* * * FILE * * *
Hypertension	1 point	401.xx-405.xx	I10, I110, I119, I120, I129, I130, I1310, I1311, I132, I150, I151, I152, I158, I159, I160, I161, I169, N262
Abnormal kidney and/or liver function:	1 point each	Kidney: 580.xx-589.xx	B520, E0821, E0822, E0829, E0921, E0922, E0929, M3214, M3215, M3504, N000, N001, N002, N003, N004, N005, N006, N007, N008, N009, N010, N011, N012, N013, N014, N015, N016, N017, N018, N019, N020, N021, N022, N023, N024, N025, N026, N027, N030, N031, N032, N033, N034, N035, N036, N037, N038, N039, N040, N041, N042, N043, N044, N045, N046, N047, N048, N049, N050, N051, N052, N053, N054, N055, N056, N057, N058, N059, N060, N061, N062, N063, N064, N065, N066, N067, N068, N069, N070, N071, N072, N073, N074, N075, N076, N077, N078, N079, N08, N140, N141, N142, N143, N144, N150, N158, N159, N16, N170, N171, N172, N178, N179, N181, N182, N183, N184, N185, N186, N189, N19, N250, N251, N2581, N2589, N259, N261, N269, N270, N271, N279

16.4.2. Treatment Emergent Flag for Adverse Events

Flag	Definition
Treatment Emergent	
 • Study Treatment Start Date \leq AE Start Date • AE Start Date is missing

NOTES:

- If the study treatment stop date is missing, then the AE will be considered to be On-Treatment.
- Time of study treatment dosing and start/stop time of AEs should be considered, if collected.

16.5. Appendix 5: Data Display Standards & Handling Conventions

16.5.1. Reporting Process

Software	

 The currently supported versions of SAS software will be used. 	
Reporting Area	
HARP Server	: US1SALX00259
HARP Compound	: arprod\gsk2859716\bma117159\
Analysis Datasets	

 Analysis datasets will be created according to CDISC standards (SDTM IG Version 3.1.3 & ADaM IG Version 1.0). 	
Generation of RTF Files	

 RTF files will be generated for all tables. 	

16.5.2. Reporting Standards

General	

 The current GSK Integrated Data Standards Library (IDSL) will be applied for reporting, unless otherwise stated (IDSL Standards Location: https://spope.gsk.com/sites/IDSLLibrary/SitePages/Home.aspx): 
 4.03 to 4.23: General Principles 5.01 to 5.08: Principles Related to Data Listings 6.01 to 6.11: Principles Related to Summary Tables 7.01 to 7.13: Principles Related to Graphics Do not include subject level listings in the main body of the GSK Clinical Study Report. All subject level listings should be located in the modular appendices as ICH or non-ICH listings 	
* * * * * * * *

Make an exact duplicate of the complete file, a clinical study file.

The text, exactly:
Hypertension	1 point	401.xx-405.xx	I10, I110, I119, I120, I129, I130, I1310, I1311, I132, I150, I151, I152, I158, I159, I160, I161, I169, N262
Abnormal kidney and/or liver function:	1 point each	Kidney: 580.xx-589.xx	B520, E0821, E0822, E0829, E0921, E0922, E0929, M3214, M3215, M3504, N000, N001, N002, N003, N004, N005, N006, N007, N008, N009, N010, N011, N012, N013, N014, N015, N016, N017, N018, N019, N020, N021, N022, N023, N024, N025, N026, N027, N030, N031, N032, N033, N034, N035, N036, N037, N038, N039, N040, N041, N042, N043, N044, N045, N046, N047, N048, N049, N050, N051, N052, N053, N054, N055, N056, N057, N058, N059, N060, N061, N062, N063, N064, N065, N066, N067, N068, N069, N070, N071, N072, N073, N074, N075, N076, N077, N078, N079, N08, N140, N141, N142, N143, N144, N150, N158, N159, N16, N170, N171, N172, N178, N179, N181, N182, N183, N184, N185, N186, N189, N19, N250, N251, N2581, N2589, N259, N261, N269, N270, N271, N279

16.4.2. Treatment Emergent Flag for Adverse Events

Flag	Definition
Treatment Emergent	
 • Study Treatment Start Date \leq AE Start Date • AE Start Date is missing

NOTES:

- If the study treatment stop date is missing, then the AE will be considered to be On-Treatment.
- Time of study treatment dosing and start/stop time of AEs should be considered, if collected.

16.5. Appendix 5: Data Display Standards & Handling Conventions

16.5.1. Reporting Process

Software	

 The currently supported versions of SAS software will be used. 	
Reporting Area	
HARP Server	: US1SALX00259
HARP Compound	: arprod\gsk2859716\bma117159\
Analysis Datasets	

 Analysis datasets will be created according to CDISC standards (SDTM IG Version 3.1.3 & ADaM IG Version 1.0). 	
Generation of RTF Files	

 RTF files will be generated for all tables. 	

16.5.2. Reporting Standards

General	

 The current GSK Integrated Data Standards Library (IDSL) will be applied for reporting, unless otherwise stated (IDSL Standards Location: https://spope.gsk.com/sites/IDSLLibrary/SitePages/Home.aspx): 
 4.03 to 4.23: General Principles 5.01 to 5.08: Principles Related to Data Listings 6.01 to 6.11: Principles Related to Summary Tables 7.01 to 7.13: Principles Related to Graphics Do not include subject level listings in the main body of the GSK Clinical Study Report. All subject level listings should be located in the modular appendices as ICH or non-ICH listings 	